|November 18, 2007 --
Family Reunion Planning Tips -- (Essence Magazine Page R6)
We love the old reunion standbys - Atlanta, Oakland, D.C., Raleigh, and
Durham - but a locale farther afield might add spice to your gathering.
Some ideas to consider:
From Walt Disney World and Epcot (disneyworld.com) in Orlando, Florida, to
Six Flags Great America (sixflags.com) in Gurnee, Illinois, a theme park provides an
instant focal point for your event. Young families can hit the roller coasters while
the grands picnic and enjoy some adult conversation until the troops return.
Glide through the waters off Alaska or sail away to the exotic Caribbean. Royal
Caribbean International (royalcaribbean.com) offer a reunion package for a minimum of
eight guests, while Celebrity Cruises' Celebrity X Club (celebritycruises.com) offers
activities for everyone, includes magic shows, karaoke, and babysitting for children under
the age of 12.
Safaris and Tours
Take in some of the world's most gorgeous terrain and explore Africa's fascinating history
(safari.go2africa.com has ideas for getaways with kids). Spector Travel
of Boston (spectortravel.com) specializes in Africa Roots & Culture to such countries
as Senegal, Ghana, South Africa and Benin.
Rent a house along the Bahamian or Mexican shore, or lease a villa on Lake Como in Italy.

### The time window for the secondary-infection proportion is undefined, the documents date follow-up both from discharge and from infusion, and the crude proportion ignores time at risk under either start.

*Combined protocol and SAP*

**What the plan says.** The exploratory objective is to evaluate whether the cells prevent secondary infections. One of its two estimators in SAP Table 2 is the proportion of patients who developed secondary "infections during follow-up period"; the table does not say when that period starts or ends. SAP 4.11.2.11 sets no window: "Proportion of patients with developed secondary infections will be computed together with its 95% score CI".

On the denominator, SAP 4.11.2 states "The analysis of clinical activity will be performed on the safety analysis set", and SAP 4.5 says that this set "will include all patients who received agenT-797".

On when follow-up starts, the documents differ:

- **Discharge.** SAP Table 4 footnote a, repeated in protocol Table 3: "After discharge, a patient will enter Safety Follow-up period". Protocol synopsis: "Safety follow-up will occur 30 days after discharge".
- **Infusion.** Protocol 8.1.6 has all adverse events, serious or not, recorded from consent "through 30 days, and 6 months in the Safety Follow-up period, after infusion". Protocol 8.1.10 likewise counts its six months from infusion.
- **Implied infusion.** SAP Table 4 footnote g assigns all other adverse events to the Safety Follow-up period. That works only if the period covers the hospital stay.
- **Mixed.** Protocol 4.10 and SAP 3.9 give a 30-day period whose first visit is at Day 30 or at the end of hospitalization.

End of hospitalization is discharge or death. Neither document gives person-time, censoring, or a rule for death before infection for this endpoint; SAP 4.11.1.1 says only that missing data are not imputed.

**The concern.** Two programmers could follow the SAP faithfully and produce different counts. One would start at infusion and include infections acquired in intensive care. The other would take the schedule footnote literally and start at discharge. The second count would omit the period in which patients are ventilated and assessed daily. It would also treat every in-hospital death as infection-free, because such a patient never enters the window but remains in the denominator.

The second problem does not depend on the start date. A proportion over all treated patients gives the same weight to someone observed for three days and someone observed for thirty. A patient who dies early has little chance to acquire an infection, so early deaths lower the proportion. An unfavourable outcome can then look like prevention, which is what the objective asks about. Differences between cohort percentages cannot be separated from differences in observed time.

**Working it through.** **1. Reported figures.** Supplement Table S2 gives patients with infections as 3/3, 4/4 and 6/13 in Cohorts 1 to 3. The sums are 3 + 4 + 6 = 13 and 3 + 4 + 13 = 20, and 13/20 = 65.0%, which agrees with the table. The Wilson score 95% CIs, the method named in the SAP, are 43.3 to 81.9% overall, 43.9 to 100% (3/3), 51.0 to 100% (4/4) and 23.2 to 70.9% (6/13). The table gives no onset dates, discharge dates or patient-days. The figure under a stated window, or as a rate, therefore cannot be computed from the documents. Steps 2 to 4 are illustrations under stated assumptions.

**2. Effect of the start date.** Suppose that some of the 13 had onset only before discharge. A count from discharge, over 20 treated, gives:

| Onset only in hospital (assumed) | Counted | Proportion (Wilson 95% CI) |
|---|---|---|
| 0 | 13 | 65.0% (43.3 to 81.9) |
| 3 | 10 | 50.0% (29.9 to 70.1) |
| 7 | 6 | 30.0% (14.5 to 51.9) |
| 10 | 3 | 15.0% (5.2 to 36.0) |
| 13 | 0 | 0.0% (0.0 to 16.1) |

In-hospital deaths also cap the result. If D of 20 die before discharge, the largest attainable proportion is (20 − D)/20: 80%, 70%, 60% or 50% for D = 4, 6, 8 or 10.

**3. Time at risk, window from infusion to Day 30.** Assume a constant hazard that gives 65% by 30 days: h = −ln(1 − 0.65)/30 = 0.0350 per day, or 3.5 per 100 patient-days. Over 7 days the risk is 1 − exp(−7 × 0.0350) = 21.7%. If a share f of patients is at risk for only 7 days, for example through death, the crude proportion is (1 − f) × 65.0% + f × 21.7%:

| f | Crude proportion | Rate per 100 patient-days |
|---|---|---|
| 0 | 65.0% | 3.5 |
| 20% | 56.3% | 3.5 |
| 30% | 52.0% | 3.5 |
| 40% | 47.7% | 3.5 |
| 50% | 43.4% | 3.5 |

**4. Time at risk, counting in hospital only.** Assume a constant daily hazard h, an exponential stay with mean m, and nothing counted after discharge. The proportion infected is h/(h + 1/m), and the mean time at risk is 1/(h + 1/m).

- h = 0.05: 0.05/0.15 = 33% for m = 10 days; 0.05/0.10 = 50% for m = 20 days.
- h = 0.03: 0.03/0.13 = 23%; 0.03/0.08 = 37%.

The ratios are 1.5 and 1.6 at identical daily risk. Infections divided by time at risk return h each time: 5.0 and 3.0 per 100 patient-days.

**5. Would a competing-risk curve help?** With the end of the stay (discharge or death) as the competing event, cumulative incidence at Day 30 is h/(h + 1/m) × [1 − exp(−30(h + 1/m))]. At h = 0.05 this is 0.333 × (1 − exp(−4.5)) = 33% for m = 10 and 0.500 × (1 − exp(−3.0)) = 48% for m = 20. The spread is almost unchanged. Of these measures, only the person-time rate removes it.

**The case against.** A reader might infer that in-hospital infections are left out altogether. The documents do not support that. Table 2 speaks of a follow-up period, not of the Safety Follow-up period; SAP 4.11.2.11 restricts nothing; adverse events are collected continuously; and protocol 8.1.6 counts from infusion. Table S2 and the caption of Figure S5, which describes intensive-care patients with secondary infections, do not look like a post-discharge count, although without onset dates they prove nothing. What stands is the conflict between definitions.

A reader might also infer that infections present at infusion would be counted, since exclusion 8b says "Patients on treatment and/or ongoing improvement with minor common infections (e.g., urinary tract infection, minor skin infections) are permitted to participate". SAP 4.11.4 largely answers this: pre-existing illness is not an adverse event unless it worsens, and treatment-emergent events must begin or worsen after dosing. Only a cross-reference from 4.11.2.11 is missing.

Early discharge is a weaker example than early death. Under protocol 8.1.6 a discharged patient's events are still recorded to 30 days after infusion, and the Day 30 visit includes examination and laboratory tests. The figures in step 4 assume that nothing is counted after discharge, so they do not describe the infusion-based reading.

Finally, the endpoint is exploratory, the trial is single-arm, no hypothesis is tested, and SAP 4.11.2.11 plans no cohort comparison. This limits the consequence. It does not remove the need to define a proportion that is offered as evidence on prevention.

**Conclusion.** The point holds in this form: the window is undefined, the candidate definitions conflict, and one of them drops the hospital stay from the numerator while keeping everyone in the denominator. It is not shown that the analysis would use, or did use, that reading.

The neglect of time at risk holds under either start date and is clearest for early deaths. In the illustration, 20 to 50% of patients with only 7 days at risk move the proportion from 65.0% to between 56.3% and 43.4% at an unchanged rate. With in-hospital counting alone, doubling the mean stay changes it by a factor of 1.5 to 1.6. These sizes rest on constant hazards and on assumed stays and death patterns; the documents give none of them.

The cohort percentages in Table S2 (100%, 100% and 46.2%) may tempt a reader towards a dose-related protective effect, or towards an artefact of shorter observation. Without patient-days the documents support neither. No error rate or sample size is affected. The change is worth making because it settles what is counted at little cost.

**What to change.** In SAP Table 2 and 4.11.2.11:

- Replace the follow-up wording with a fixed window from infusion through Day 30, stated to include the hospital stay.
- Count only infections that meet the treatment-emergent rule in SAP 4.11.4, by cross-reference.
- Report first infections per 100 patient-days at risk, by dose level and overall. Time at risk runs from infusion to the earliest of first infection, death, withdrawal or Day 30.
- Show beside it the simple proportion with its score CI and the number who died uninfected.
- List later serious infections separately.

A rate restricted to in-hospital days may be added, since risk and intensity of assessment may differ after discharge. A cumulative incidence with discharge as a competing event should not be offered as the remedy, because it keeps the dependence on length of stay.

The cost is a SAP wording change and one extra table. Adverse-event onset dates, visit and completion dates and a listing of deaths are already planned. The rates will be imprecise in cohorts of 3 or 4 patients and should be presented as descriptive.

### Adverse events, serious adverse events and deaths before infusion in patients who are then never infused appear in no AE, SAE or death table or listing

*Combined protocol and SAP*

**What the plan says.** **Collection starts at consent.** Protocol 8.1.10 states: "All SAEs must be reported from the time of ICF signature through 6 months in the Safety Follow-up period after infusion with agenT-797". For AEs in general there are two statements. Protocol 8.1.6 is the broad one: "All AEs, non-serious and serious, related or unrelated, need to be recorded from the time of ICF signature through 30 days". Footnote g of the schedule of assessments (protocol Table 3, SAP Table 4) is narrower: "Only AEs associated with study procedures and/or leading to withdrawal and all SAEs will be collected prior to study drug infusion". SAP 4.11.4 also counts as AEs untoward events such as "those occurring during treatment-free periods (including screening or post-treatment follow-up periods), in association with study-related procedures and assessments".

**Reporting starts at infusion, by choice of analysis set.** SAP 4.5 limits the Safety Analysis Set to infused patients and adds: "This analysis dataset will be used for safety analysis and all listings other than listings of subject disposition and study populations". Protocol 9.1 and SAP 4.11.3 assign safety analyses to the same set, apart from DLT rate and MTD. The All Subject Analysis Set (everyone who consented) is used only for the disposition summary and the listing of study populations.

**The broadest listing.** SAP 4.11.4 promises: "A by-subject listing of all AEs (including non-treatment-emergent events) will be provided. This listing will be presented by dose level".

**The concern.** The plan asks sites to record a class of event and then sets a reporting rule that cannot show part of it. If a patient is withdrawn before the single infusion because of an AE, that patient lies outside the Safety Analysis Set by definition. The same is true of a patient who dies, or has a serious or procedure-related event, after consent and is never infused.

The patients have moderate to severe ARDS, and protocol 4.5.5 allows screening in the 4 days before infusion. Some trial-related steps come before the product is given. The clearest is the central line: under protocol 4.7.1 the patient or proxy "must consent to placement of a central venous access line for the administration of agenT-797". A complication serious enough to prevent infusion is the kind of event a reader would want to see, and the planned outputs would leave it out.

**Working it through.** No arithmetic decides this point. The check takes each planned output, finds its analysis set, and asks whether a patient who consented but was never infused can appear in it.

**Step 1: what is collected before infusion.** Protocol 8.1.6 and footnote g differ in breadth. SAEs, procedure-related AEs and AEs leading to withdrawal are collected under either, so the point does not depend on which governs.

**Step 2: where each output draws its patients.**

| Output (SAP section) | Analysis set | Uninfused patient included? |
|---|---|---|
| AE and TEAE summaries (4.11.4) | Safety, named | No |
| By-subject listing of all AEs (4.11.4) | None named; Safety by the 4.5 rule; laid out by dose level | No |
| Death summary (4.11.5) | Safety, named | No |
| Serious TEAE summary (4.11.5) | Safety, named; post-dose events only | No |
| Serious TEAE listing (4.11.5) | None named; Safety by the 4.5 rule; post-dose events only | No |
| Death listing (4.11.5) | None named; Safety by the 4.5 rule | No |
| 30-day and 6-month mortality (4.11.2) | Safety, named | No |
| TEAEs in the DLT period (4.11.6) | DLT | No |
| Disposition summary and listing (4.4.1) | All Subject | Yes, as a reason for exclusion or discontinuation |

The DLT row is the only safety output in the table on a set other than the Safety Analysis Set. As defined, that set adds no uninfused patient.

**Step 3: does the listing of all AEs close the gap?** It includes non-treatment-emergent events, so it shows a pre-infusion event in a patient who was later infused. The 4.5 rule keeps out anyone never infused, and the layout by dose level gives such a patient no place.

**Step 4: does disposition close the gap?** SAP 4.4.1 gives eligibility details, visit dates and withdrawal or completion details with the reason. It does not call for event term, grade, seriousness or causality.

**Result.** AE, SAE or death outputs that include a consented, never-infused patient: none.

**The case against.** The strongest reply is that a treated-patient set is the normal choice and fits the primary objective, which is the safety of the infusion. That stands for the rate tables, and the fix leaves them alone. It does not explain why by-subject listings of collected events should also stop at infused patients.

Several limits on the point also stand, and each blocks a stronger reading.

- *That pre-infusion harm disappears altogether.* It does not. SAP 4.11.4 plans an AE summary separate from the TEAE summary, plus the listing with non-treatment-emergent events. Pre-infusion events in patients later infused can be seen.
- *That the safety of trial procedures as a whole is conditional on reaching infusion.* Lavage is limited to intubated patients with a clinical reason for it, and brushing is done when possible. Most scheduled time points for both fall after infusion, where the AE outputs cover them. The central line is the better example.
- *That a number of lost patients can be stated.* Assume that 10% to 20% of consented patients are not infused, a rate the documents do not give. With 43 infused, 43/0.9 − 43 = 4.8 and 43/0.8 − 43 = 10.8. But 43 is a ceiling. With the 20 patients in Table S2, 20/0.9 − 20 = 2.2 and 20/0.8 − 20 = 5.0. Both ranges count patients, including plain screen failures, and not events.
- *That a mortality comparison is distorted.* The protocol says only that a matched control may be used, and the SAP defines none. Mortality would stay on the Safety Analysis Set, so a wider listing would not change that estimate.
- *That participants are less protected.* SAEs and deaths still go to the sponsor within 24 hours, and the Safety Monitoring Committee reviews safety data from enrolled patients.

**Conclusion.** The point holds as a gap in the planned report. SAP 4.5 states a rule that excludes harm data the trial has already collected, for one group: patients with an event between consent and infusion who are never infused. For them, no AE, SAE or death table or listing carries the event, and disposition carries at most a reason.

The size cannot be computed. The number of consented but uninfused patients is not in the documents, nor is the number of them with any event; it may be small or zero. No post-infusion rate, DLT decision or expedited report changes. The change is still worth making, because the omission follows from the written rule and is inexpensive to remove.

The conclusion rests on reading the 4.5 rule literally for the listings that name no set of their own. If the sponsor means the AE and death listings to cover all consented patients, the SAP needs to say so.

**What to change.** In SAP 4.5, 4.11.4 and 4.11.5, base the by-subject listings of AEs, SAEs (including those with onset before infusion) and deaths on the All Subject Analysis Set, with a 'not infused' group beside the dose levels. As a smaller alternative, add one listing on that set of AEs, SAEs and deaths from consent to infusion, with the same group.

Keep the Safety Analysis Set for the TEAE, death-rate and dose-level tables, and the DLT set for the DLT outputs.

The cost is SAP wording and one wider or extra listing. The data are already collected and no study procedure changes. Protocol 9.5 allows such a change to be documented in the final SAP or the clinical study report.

(Vacation Rentals by Owner, vrbo.com, lists short-term leases around the world.) Closer
to home, consider the Sea Islands of South Carolina or Georgia or Hot Springs National
Park in Arkansas.
As much as we relish our family legacies, the air can get downright tense when we all
come together. A Swedish massage might be one of the best gifts you can give your people.
(For ideas, check out familytravelfiles.com/reunions or spafinder.com.)
Family Reunion Tips
Make it kid-friendly
Set up a puzzle that kids can work on throughout the
weekend. Provide chalk for hopscotch, bubbles, double Dutch jump ropes, crayons
and coloring books, and toys and games for preschoolers. For older kids, stage
an American Idol-style competition, sans the Simon-esque stinging criticism, or
invite the talented comedian, spoken-word poet or singer to provide the
Establish traditions McLean's three-day reunions include a formal
recognition of accomplishments (graduations, promotions, births, weddings) and a
candle-lighting ceremony to honor deceased family members. Another useful
tradition: Each year the family of Aisha Fikes Allen, 29, of Hyattsville,
Maryland, raises funds to assist its college-bound teens.
Stay Connected Record the festivities, then after the reunion, send each
family a photo or a DVD. Or consider a family Web site where everyone can upload
pictures, post recipes and blog about Cousin Joan's wedding or Uncle Charlie's
ninetieth birthday party. Four years ago, Brenda Cannon, 52, then a Microsoft
engineer, created just such a site after her own family get-together.
runs FamilyLobby.com, an Irving, Texas-based enterprise that customizes Web
pages to connect families year-round. Her site underlines the true purpose of
all the hard work: deepening familial bonds. "When I began researching Black
family reunions 20 years ago," says Vargus, "many claimed the Black family was
vanishing. Yet I saw us coming together to reunite in record numbers. Whatever
our difficulties, for us, the value of family has always remained strong."